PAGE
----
D. Don’t get caught up in the frenzy over privacy. It is important to keep the privacy issues in perspective. Lots of privacy law is on the books already, and privacy advocates are sophisticated and influential. The FAA knows very little about privacy; it is a safety agency. Moreover, it is not clear that the FAA has statutory authority to promulgate limitations on flight solely to deal with privacy concerns.
Privacy law already provides basic protection. If a drone operator causes a microdrone to look through a bedroom window and capture imagery of the people inside, it constitutes common-law invasion of privacy under the intrusion-upon-seclusion variant. If he or she puts the resulting video up on YouTube, the operator is liable under the giving-publicity-to-private facts variant. Little case law exists to support these propositions, because microdrones having this capability are too new, and it would take an extremely reckless helicopter pilot to commit the tort on the hypothetical facts.
Similarly, tort law also provides protection against aircraft, including drones, flying so low as to constitute a common-law trespass or nuisance.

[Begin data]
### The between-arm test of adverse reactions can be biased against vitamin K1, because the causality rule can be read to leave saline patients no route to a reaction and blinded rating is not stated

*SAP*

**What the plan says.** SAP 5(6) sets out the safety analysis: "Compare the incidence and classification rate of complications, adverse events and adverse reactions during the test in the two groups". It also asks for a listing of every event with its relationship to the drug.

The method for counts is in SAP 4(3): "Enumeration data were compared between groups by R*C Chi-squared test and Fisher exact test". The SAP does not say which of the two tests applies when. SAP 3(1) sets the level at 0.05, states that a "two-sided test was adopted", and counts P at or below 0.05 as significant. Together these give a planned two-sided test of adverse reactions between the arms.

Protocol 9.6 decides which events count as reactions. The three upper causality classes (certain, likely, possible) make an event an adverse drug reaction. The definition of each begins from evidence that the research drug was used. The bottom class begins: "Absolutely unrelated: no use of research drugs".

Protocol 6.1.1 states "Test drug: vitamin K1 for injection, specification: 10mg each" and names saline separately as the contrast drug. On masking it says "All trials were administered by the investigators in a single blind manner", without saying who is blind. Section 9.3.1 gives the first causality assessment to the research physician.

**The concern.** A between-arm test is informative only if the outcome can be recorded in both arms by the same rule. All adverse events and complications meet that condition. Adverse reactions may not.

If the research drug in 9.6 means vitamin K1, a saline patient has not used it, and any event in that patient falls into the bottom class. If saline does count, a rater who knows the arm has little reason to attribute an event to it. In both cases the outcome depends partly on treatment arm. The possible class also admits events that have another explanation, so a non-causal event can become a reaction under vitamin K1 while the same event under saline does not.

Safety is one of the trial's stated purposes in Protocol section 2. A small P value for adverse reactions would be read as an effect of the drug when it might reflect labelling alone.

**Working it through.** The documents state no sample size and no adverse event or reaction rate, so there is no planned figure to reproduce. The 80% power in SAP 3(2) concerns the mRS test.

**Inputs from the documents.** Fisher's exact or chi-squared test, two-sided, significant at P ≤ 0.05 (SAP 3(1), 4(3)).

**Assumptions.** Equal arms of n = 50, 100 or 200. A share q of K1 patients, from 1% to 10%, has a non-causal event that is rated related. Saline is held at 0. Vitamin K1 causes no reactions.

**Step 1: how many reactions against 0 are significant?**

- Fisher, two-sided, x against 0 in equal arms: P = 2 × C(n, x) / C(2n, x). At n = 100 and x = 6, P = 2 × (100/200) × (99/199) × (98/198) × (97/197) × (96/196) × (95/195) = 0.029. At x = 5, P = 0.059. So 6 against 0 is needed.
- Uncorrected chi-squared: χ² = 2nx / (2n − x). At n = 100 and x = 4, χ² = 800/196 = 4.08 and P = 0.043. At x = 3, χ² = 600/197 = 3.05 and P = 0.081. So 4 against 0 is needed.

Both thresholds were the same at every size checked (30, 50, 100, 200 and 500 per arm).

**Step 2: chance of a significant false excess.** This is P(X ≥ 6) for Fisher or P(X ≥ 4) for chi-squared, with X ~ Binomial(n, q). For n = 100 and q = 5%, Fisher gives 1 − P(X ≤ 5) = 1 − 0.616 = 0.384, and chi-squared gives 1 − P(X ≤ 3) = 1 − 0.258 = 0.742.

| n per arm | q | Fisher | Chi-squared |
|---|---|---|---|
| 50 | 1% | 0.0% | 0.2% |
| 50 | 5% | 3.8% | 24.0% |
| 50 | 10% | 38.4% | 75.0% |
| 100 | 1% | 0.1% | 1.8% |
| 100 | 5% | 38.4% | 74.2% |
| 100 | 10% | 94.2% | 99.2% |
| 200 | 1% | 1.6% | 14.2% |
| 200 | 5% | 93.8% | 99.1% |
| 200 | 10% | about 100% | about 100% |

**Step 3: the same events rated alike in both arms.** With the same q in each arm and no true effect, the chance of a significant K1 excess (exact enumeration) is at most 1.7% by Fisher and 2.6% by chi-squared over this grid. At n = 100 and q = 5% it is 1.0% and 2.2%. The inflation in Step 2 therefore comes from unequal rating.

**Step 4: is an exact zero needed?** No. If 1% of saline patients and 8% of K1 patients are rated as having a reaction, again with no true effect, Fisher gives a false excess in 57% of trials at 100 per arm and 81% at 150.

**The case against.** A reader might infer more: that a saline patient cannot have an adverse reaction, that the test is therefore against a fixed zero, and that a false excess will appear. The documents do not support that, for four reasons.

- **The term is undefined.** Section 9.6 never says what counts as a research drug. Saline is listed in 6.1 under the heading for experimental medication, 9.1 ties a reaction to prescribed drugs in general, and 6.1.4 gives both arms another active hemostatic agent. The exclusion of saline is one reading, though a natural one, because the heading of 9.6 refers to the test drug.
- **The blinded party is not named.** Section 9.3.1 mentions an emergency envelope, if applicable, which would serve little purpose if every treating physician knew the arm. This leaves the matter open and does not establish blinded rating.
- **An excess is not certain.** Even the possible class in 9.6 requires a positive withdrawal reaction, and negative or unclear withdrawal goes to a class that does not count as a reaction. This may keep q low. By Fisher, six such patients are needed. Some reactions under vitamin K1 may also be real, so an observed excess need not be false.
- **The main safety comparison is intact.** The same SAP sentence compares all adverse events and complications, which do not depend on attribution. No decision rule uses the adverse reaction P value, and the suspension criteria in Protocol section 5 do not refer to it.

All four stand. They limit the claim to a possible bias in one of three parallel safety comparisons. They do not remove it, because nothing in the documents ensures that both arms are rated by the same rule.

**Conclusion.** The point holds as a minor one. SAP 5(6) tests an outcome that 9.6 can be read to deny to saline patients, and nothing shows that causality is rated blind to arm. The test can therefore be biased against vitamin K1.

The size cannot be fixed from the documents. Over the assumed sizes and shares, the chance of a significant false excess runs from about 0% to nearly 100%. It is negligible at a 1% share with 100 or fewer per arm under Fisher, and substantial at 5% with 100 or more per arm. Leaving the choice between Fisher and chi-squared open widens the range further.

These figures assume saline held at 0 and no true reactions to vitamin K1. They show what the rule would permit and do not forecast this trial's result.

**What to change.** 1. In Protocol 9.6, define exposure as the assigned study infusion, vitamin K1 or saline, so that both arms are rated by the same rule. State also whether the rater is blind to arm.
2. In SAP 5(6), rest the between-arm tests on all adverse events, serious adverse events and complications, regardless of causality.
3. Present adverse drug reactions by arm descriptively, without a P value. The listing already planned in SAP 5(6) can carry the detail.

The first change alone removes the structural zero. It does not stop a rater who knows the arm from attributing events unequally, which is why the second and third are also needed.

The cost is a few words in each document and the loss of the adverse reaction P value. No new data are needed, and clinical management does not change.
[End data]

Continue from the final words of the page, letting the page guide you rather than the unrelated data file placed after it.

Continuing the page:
As frequently happens with new technologies, both the benefits and the dangers of microdrones probably are exaggerated. As more people buy them and fly them for commercial purposes, many will discover that their limited range and endurance and the fact that they must be transported to the site by another vehicle blunt their apparent economic advantages over manned helicopters. Their limitations mean that they will, at most, supplement manned helicopters, not supplant them.
The dangers also are exaggerated. Few of them will crash and hurt people or damage property. Only a few nuts will use them to peer into bedroom windows, and if the occupants of the bedroom care enough, they will have a lawsuit strong enough to attract contingency-fee lawyers.
Meanwhile, the bar should help its clients navigate the regulatory uncertainty, encouraging the bolder ones to galvanize some test cases. More important, clients and the bar alike should help the FAA figure out a viable approach to this new aeronautical opportunity, recognizing the limits of legal compulsion when the law is too far out of step with technological reality, and recognizing that new technologies can make rules self-enforcing.